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Itself Paperback – February 10, 2011

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"We experience in Itself a sense of freedom (emotional, intellectual, spiritual, and physical) that is rare in writing, let alone in philosophistical writing . . . a transcending from the Heideggerian dwelling to the Baumian dreaming." transdisciplinarypsych.org/GIobbi_Itself_Baum.pdf
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Product Details

  • Paperback: 214 pages
  • Publisher: Atropos Press (February 10, 2011)
  • Language: English
  • ISBN-10: 0983173443
  • ISBN-13: 978-0983173441
  • Product Dimensions: 8.5 x 0.5 x 5.5 inches
  • Shipping Weight: 8.8 ounces (View shipping rates and policies)
  • Average Customer Review: 4.0 out of 5 stars  See all reviews (2 customer reviews)
  • Amazon Best Sellers Rank: #4,298,105 in Books (See Top 100 in Books)

More About the Author

http://www.armoredpenguin.com/wordsearch/Data/2011.02/2409/24091159.955.html
Philosophy "Search A Word"

Robert Craig Baum is a philosopher from Long Island, New York. He lives in Vermont with his wife and four boys. ITSELF is the first of three meditations on Heidegger's challenging way of being unconcealed in the relatively untranslatable word "ereignis."

Like his mentors Slavoj Žižek, Alain Badiou, Avital Ronell, and Wolfgang Schirmacher, Baum lives and breathes culture, philosophy, film, literature, theatre, and politics in a way that pushes philosophy back into action rather than serve as a higher education object of study or monumentalized form of atrophied "love of wisdom."

from the book's opening:

We need to get over ourselves.

Now.

Despite ourselves, our over-approximations of who we are and what we are capable of doing when thrown into this world, it is important to acknowledge that such a thing called "being" continues on and on with or without us. Why? "Life gives" is revealed in a wholly individuated moment of understanding that is so incredibly powerful and rich it merely shows ereignis yet we still construct it as a problem solved--we have claimed it for ourselves.

Bad call.

Ereignis (life gives) simply doesn't care whether we live or die. Like Gilles Deleuze, we need to realize that thought is a never ending process, one that disallows access to ereignis as the condition of possibility to unconceal the necessity of the urge to being.

Why is this disclosure and approximation of being-in-the-world still a challenge after two and a half millennia of investigation? Because at this point in the deterritorialization of the problem of being, an axiomatic necessity has been revealed, one that begins Mark Danielewski's interdimensional text House of Leaves: this is not for you; or, said again, this is not about you.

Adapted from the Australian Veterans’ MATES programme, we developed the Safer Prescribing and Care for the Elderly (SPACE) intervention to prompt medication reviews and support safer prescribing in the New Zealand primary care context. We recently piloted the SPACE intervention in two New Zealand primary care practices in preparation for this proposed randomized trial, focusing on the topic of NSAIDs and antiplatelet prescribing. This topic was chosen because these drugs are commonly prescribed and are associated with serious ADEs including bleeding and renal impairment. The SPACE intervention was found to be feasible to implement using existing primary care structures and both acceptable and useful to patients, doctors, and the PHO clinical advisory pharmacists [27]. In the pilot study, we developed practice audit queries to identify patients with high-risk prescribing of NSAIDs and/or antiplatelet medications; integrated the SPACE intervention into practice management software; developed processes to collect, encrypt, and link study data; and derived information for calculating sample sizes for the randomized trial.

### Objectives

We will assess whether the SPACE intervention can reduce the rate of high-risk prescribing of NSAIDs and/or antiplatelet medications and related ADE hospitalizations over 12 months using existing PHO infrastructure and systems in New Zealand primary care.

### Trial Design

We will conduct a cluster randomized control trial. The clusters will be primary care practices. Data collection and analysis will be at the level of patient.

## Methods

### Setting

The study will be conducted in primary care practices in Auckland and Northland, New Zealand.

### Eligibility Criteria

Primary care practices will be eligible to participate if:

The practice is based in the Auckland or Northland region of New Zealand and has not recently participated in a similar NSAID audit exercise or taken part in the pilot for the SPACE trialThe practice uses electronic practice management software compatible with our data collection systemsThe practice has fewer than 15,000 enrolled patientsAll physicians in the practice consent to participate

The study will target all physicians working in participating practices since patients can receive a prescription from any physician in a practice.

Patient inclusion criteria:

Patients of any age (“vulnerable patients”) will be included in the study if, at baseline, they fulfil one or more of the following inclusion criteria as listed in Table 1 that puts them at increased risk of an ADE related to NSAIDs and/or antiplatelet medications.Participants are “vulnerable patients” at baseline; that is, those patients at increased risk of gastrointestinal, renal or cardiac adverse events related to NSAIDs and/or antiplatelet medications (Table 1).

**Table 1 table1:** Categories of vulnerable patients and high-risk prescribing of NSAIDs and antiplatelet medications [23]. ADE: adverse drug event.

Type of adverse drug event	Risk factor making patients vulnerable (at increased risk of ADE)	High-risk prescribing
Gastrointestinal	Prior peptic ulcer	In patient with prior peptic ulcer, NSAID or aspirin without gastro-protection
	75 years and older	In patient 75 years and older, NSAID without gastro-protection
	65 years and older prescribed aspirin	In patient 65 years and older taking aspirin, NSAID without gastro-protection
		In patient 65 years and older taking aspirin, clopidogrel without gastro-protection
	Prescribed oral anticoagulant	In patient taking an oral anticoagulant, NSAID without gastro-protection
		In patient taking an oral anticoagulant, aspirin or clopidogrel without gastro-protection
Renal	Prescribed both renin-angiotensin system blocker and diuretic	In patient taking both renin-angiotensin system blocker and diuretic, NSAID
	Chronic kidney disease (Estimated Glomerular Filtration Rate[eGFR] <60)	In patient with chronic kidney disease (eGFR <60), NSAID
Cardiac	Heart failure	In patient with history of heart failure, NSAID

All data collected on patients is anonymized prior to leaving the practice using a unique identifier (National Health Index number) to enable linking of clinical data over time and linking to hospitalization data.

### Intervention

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By _________________ on February 11, 2015
Format: Paperback
Would have been better if Balm had gotten his dissertation mentor Zippy to co-write with him (rather than that stodgy old schoolmaster Schirmbacker); would be more entertaining and not appear to try to be academic somehow.
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0 of 1 people found the following review helpful By Matthew Giobbi on May 15, 2014
Format: Paperback
Many of us begin the text from the right. Typically it is the bibliography or the index we peruse to see where the writer passes and who passes through her. It is a kind of preliminary test of the reader. If it is someone we know and distrust we find the back pages to be like a photo album from the trip he has been on (and offer for us to join them). The unknown author is being held to a test. There are certain names that must appear in the back pages of certain dwellings. If these names are absent, the merit of text is, well…

Itself gives a gift. The end pages are filled with “acknowledgements” of Dr. Baum. What is intriguing, if not impressive, about these ac/knowledge/ments is not so much the array of thinkers that Dr. Baum calls his mentors and peers, a formidable list, but the care that is apparent is acknowledgement itself. One has the sense, in beginning Itself from the back, that we are dealing not merely with a brilliant and thorough thinker, but with a very human sage. In his authenticity, RCB unconceals an authentic care for Dasein, not a flamboyant display of inauthentic posturing (that is all too typical), but a pathway to understand the intentionality with which Dr. Baum approaches Itself, giving.

To “live a creative life with courage,” if there is anything that we can truly call freedom –this is it- and this is the very thing that Itself gives. We experience in Itself a sense of freedom (emotional, intellectual, spiritual, and physical) that is rare in writing, let alone in philosophistical writing. Robert Craig Baum has achieved a freedom, and gives Itself as a gift of freedom in the sensitive dwelling, speculating, and dreaming. Perhaps this is the greatest gift that Itself gives; a transcending from the Heideggerian dwelling to the Baumian dreaming.
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